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here one stone upon another that shall not be thrown down." This is a proverbial expression, used, on other occasions, to denote entire destruction; and therefore, had the temple been reduced to ruins in the usual way, the prophecy would have been fully accomplished. But it so happened that this prediction was almost literally fulfilled, and that in reality scarce one stone was left upon another. For when the Romans had taken Jerusalem, Titus ordered his soldiers to dig up the foundations both of the city and the temple *. The Jewish writers also themselves acknowledge, that Terentius Rufus, who was left to command the army, did with a ploughshare tear up the foundations of the "temple-j-; and thereby fulfilled that prophecy of M icah %, "Therefore shall Zion for,your sake be ploughed as a field." And in confirmation of this remarkable circumstance, Eusebius also assures us, that 'the temple was ploughed up by the Romans; and that he himself saw it lying in ruins§. The evangelist next informs us, that

f Joseph, de Hullo Jutl. I. vii. c. i. p. 170. B.
+ See Whitby, in ioc. J Chap. iii. 13,-

I Euscb. Dens. Evang. 1. vi. 13.

as Jesus sat on the Mount of Olives, which was exactly opposite to the hill on which the temple was built, and commanded a very fine view of it from the east, his disciples came unto him privately, saying,." Tell us when shall these things be, and what shall be the sigh of thy coming, and of the end of the world?" The expressions here made-use of, the sign of thy coming, and the end of the world, at the first view naturally lead our thoughts to the coming of Christ at the day of judgment, and the final dissolution of this earthly globe. But a due attention to the parallel passages in St. Mark and St. Luke, and a critical examination into the real import of those two phrases in various parts of Scripture, will soon convince a careful inquirer, that by the coming of Christ is here meant, not his coming to judge the world at the last clay, but his coming to execute judgment upon Jerusalem*; and that by the end- of the world is to be understood, not the final consummation of all things here below, but the end of that age, the end of the Jewish state

* See Mark xiii. 4. Luke xxi. 7. Matlh. xxif. 4, 5; $vi, 28. Jaim'xxi..2Q,

and

and polity, the subversion of their city, tern? pie, and government*.

The real questions therefore here put to our Lord by the disciples were these two:

1st. At what time the destruction of Jeru> , salem was to take place; "Tell us, when shall these things be?'"

2clly. What the signs were that were to precede it; "What shall be the sign of thy coming?"

Our Lord in his answer begins first with the signs, of which he treats from the 4th to the 31st verse, inclusive.

The first of these signs is specified in the 5th verse, " Many shall come in my name, saying, 1 am Christ; and shall deceive many."

This part of the prophecy began soon to be fulfilled; for we learn from the ancient writers, and particularly from Josephus, that not long after our Lord's ascension several impostors appeared, some pretending to be the Messiah and others to foretel future events. The first

* The word cwm (here translated the world) frequently means nothing more than an age, a certain definite period of time. See Matth. xxiv. 6. 14. Mark xiii. 7. Lake xxi. 9. compared with ver. 20. Hebrews ix. 26.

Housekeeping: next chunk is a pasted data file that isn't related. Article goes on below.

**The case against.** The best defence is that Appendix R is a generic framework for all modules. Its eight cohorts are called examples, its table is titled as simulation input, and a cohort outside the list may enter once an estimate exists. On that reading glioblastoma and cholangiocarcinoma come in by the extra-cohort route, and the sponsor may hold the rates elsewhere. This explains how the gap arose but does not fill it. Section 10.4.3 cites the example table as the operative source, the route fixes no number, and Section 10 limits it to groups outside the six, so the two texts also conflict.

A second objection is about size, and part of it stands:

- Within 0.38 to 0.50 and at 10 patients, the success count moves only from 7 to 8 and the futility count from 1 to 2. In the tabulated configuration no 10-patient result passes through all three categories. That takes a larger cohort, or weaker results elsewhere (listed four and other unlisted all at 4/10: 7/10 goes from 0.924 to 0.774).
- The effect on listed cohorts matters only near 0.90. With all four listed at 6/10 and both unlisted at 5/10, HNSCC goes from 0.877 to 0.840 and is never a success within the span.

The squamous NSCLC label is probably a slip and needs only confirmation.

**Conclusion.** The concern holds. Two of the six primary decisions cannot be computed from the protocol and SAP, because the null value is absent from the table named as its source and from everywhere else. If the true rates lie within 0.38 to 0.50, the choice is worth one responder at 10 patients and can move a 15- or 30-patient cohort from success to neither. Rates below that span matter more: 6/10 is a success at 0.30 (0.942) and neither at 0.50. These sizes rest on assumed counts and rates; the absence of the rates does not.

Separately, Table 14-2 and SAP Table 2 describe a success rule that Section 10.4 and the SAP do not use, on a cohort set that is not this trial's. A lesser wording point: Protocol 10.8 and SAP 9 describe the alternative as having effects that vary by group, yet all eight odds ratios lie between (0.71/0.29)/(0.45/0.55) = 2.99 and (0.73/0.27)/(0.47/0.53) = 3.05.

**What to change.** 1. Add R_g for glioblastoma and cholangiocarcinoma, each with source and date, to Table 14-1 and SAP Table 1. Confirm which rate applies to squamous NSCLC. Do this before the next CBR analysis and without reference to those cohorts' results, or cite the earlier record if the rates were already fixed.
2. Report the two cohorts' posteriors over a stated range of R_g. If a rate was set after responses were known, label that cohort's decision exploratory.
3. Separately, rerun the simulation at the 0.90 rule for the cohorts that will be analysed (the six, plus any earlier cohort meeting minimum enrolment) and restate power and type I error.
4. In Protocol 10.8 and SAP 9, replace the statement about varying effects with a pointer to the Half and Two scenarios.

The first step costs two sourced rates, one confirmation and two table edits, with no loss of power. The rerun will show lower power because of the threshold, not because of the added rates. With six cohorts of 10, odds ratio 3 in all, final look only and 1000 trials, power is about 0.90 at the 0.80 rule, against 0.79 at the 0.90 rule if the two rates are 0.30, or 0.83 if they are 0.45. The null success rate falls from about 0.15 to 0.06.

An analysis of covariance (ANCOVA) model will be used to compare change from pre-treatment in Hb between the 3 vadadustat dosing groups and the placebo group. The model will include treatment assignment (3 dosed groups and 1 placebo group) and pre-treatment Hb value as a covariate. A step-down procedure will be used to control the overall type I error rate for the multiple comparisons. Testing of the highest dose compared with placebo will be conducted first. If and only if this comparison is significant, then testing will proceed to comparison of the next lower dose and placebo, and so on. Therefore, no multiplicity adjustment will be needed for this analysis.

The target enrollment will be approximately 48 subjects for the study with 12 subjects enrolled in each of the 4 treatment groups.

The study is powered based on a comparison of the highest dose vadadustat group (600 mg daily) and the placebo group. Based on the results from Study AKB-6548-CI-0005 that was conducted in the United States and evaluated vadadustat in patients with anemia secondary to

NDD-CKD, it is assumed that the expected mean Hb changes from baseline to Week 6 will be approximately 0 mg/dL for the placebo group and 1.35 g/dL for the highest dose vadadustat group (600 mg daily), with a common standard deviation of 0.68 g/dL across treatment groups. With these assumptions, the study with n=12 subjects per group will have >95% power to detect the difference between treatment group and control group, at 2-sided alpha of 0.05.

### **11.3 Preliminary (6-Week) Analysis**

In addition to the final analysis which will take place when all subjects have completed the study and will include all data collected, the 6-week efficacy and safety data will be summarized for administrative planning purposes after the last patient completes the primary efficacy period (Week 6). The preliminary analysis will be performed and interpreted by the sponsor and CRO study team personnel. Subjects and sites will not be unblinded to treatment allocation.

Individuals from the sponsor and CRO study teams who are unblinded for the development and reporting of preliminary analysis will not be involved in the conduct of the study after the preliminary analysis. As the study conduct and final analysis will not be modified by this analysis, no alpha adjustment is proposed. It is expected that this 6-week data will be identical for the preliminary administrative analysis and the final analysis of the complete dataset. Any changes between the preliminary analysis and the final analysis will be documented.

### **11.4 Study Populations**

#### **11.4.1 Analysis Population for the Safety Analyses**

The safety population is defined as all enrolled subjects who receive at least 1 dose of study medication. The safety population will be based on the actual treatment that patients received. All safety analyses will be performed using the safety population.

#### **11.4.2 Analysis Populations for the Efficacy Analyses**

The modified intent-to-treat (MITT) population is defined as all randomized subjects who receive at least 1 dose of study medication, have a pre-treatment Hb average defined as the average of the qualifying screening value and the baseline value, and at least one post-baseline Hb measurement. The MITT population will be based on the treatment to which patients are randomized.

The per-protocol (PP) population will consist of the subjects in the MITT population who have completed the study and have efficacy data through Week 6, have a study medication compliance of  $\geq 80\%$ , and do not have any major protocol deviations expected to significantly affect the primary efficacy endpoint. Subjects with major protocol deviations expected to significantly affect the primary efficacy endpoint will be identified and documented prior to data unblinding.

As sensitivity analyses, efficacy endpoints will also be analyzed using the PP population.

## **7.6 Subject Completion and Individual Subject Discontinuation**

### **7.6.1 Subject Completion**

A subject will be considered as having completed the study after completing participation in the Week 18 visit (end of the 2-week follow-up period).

5 were

were those whom our Lord here says should come in his name, and were therefore false Christs. The others are alluded to in the eleventh verse, under the name of false prophets: "Many false prophets shall arise, and shall deceive many." Of the first sort were, as Origen informs us*, one Dositheus, who said that he was the Christ foretold by Moses; and Simon Magus, who said he appeared among the Jews as the Son of God; besides several others alluded to by Joseph us-J-.

The same historian tells us, that there were many false prophets, particularly an Egyptian, who collected together above thirty thousand Jews, whom he had deceived.{.; and Theudas a magician, who said he was a prophet, and deceived many; and a multitude of others, who deluded the people, even to the last, with a promise of help from God. And in the reign of Nero, when Felix was procurator of Judaea, such a number of these imposlors made their appearance, that many of them were seized and put to death every day §.

* Origen: Adv. Cels. 1. 1 and 6.

f De Bell: Jud. 1. i. p. 705.

% Jos. Antiq. 1. 20. c. 6, and c. 4. s. 1. Ed. Huds.

i lb. c. 7. s. 5. p. 892.

The

The next signs pointed out by our Lord ard these that follow: "Ye shall hear of wars and rumours of wars: see that ve be not troubled; for all these things must come to pass, but the end is not yet: for nation shall rise against nation, and kingdom against kingdom; and there shall be famines and pestilences, and earthquakes in divers places: all these are the beginning of sorrows."

That there were in reality great disturbances and commotions in those times, that there were not only rumours of wars, but wars actually existing, and continued dissentions, insurrections, and massacres among the Jews, and other nations who dwelt in the same cities with them, is so fully attested by all the historians of that period, but more particularly by Josephus, that to produce all the dreadful events of that kind which he enumerates, would be to transcribe a great part of his history. It is equally certain, from the testimony of the same author, as well as from Etisebius, and several profane historians, that there were famines, and pestilences, and earthquakes in divers places. It is added in the

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